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Minneapolis, Minn. — The band that now bears Yawo's name got its start eight years ago in the somewhat unlikely location of Des Moines, Iowa.
"We traveled around the Midwest trying to play African music in cornfields," recalls guitarist Matt Hupton. He produces the band's CDs on his own label, called Caveman Records.
"If you're in a place like Des Moines, there's not too many places to play," says Hupton. "I mean, you might get a gig at the Spaghetti Works or something."
In an effort to connect with a different type of audience, the group eventually landed at Cedarfest, the annual summer music festival in Minneapolis. Yawo found what he'd been looking for.
"People were in the streets," he says. "They were enjoying the music, they were curious about different styles of music. It just felt like home."
A few weeks later, Yawo moved to the Twin Cities and Hupton followed soon after. Together, they started looking for new musicians to revive the band. Trumpet player Stephen Kung was an early recruit.
"When I first started playing with this group, Yawo was trying to get us to play a certain rhythm. And I could not get the rhythm down at all, coming from a jazz background," Kung recalls. "I felt like I was trying to play drums on the trumpet. And then I woke up the next day and realized the complicated rhythm I was trying to get was so ridiculously simple."
A lot of Yawo's songs are based around the traditional rhythms of the Ewe tribe in Togo. He says the music is called Agbadza.
"It's cyclical music, as opposed to western music where they are taking you on a journey," says Yawo. "Also, the traditional setting is in a circle."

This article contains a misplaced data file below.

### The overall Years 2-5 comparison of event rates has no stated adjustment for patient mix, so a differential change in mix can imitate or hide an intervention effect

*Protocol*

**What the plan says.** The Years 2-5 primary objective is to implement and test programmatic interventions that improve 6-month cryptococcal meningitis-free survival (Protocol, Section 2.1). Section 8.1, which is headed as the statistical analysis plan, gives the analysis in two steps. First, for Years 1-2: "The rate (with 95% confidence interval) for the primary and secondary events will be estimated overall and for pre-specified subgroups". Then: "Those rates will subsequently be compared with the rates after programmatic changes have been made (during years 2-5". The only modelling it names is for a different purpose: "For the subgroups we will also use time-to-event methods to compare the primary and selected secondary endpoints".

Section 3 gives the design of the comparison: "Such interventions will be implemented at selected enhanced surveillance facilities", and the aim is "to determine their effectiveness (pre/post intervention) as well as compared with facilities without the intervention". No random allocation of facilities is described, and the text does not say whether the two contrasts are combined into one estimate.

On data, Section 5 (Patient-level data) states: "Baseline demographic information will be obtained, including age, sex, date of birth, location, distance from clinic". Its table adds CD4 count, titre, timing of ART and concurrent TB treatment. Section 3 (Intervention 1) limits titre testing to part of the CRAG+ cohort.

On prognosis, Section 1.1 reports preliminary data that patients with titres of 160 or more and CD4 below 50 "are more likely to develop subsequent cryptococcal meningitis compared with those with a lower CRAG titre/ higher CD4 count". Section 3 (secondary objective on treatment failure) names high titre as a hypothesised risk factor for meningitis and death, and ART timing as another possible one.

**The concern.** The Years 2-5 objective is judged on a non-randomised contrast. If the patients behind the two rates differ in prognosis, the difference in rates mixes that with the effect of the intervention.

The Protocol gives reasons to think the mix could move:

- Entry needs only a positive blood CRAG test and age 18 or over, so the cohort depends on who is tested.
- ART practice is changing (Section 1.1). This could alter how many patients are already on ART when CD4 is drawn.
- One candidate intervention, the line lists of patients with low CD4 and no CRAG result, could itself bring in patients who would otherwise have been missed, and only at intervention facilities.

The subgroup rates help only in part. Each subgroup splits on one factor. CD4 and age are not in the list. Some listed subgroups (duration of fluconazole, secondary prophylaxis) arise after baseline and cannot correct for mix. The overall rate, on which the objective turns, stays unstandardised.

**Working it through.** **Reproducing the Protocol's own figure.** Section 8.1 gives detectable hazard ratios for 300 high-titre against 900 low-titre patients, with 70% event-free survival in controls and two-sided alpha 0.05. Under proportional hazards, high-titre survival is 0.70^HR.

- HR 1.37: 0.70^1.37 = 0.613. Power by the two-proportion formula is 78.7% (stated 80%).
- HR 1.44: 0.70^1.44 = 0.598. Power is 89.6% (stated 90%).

Yawo uses traditional rhythms on the new CD to sing about the struggle for freedom in Togo. His home country has suffered under the same repressive regime since before he was born.
In 1991, Yawo helped lead a general student strike against the regime in the country's capital city.
"I was explaining the reasons of the strike to students," he recalls. "The government had some people in plain clothes in the crowd. Those people disturbed the gathering. They were torturing people and putting acid on the back of people. They finally took us into custody."
Yawo says their mothers went onto the streets to protest the students' imprisonment. They were released and Yawo left for Iowa two months later. The United States government eventually granted him political asylum.
Yawo is currently working his way through the U.S. citizenship application process, but he is still deeply connected to the struggle in Togo. He says a song called "Melawe" on the new CD is a tribute to the struggle.
"Melawe means 'We are going to do it!'" he says. "It's a song calling for action. What I'm saying is the dictator is trying to take away freedom. It’s not an easy task to get our freedom back. But we can do it."
Yawo says he'll make sure the CD reaches people in Togo through Voice of America and Radio France International.
"In Togo, people will be interested in what the song is talking about," he says. "But it might be banned in two days!"
He also hopes the CD connects with members of his generation from Togo who are spread around the world.
"It's a reality a lot of people have left the country," he says, "And we're trying to find a way to bring change by peaceful means. Hopefully that can be done."
The songs tell the stories of West Africa and, in many cases, use traditional rhythms, but guitarist Matt Hupton says the music is not simply West African.
"Because the band is such a cross-cultural group, I think there's a lot of different things going on in the music," says Hupton. "And that makes it something even newer and more modern."
There are 15 people in all from a variety of backgrounds who perform on the new CD. One percussionist is from Senegal. Another is from Brazil. And then there's trumpet player Kung.
"I'm half Chinese and half Danish, and I grew up in a Polish Catholic hick town in Wisconsin," Kung says.
Yawo says he wants the CD to reach all types of peace and freedom lovers around the world.
"I hope it's not the normal album, where I release it and it's (a particular) style," he says. "I hope the album is curious about cultures, and that cultures are curious about it."
Yawo recently quit his customer service day job to concentrate on teaching and playing music fulltime. He hopes he can eventually make a living touring with the band across the country and around the world. And he says he dreams about returning someday to a free Togo, and playing music for a hometown crowd.